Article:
As we continue the great national debate over whether we are the kind of people who believe that worshipping mindlessly at the alter of the “small government” idol is more important than using government as intelligently as we can as one tool with which to confront the challenges and opportunities of a complex and subtle world, let’s put some meat on the bones of what, and who, we are forsaking when we fight to shrink our government. (What follows is just one, most poignant, example of the myriad ways in which our anti-government hysteria in this country is really an act of collective cruelty and callousness, and an economically irrational one at that.)

We are foresaking, among others, the millions, perhaps tens of millions, of American children who endure horrendous abuse and neglect every day. We are forsaking the little girl in North Carolina who not only suffered from bone cancer and lost a limb to it, but also was relegated to a living hell by a callous and cruel parent, and has quite probably since been murdered and disposed of by her ( We are forsaking “The Lost Children of Wilder,” the children depicted in the book by Nina Bernstein by that name which traced the history of one little girl and the court case in her name, illustrating how the need to buy child services on the cheap, through religious organizations, led to horrendous abuses and systemic deficiences ( We are forsaking the four-month old baby girl whose parents broke as many as 40  bones in her body (, the eight year old boy tortured day and night for months by his parents (, the teen starved for years by her parents until she looked like a concentration camp survivor (, and millions of other children suffering like them. (In 2007, 5.8 million children were involved 3.2 million reported cases of child abuse: The number of reported cases vastly underrepresents the number of actual cases, since what happens behind the closed doors of the family home is rarely reported).

There are those who argue that declining to empower and fund our government to address these problems more assertively and proactively is not the same as “forsaking” these children, because there are laws against child abuse, and we prosecute those who violate them. But that is not preventative medicine, and does not make the suffering of these millions of children any more palatable, any less tragic, and, most importantly, any less preventable.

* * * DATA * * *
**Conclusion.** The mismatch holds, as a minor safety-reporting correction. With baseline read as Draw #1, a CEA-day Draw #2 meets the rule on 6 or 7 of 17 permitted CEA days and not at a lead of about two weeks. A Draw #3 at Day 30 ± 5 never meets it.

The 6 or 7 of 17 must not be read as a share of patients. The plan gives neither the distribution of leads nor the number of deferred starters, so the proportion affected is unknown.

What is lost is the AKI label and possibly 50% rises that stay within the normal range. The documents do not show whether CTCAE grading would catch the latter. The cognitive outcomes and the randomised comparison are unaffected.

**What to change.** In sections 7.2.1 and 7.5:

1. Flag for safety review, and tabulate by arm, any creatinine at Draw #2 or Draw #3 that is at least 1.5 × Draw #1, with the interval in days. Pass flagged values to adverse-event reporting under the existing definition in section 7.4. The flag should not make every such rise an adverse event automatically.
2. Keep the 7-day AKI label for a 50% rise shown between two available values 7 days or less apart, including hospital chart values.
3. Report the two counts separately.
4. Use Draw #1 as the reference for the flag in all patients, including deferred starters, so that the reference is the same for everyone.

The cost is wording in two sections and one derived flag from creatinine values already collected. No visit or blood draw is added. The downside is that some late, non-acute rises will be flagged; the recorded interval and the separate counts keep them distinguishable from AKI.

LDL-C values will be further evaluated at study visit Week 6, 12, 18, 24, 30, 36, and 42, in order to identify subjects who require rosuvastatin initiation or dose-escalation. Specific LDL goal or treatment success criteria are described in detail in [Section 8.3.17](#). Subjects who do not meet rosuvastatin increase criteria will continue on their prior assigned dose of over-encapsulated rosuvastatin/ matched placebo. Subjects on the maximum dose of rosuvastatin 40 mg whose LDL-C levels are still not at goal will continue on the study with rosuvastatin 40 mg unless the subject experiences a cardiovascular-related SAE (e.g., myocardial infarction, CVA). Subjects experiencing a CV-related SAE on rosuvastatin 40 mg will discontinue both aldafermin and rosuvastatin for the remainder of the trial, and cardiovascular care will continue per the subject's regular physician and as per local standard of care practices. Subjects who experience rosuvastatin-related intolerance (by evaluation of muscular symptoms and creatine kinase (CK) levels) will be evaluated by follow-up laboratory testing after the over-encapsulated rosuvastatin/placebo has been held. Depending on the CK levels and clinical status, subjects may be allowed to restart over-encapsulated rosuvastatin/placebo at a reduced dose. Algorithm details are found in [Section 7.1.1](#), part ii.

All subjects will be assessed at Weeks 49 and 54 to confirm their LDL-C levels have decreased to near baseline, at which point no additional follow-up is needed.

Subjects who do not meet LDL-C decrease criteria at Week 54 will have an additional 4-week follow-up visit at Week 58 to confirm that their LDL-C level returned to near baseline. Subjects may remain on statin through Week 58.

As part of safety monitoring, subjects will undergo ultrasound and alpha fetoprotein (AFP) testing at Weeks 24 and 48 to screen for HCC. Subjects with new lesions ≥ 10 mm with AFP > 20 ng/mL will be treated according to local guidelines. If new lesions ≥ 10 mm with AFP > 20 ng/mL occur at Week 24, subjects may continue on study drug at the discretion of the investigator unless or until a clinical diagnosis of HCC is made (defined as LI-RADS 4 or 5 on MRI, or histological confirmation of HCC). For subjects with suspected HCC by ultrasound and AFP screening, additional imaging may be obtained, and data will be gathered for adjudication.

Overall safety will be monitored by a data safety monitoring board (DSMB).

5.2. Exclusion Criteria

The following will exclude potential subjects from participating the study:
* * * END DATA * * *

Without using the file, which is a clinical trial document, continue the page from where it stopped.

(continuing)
There are those who argue that it is indeed our social responsibility to try to address this problem, but that government is not the right vehicle for doing so. They refer to private charities as being the preferable system, conveniently ignoring the historical deficiency of relying on private charities to address social problems, and the role that those charities have played in implementing public policies and programs that mobilized resources the charities themselves recognized they would never be able to.

There are those who argue that addressing these issues should be left to state and local governments rather than the federal government, to which I say, fine, as long as we fund state and local governments sufficiently to address them, and empower state and local governments to do so. Unfortunately, those who make this argument tend to be the same people who passed TABOR in Colorado (and are currently floating far more extreme revenue-depriving ballot measures). The “small government” crowd may refer most often to the federal government, but, when push comes to shove, it’s all government that they oppose.

The tragic irony is that they are not only crippling our ability to assist these children so desperately in need of our assistance and intervention, but that they are imposing far more devastating fiscal and economic costs on us by doing so. Our public failure to provide effective social services to those who need them creates long-term problems whose reactive costs are far, far greater than the costs of providing effective proactive services would have been. A quote from the above-linked New York Times article about The Lost Children of Wilder reveals the consequences of failing to deal with poverty proactively:

This book makes two things clear. First, it is foolish to separate parents from children with the ease that our current system encourages. Our policies assert that it should be less comfortable to be on welfare than to work, which is sensible. They also assert that a mother who cannot feed and house her child should not raise him, which also is sensible. The consequences are not. [One particular child’s] care cost the city half a million dollars, far more than it would have cost to support his mother, and it repeatedly and traumatically severed him from an enduring human relationship, as crucial to a child’s development as food and heat.

Second, the problem is poverty. This is perhaps not a novel insight, but this history makes it sickeningly clear that the state cannot solve the problem of needy children without doing something about the conditions that produce them. There are so many children, so few resources — in this stunningly prosperous age — and, repeatedly, solutions born of crisis and good intention create disasters of their own. Children who enter the system tend to exit it as poor and unskilled as the parents who bore them, and the cycle grinds painfully on.

It’s time to stop justifying our cruel condemnation of millions of American children to the most nightmarish of existences by recourse to an ideology which, when you strip away the layers of hollow rationalization, really amount to the institutionalization of mutual indifference, and inexcusable indifference to children in need.

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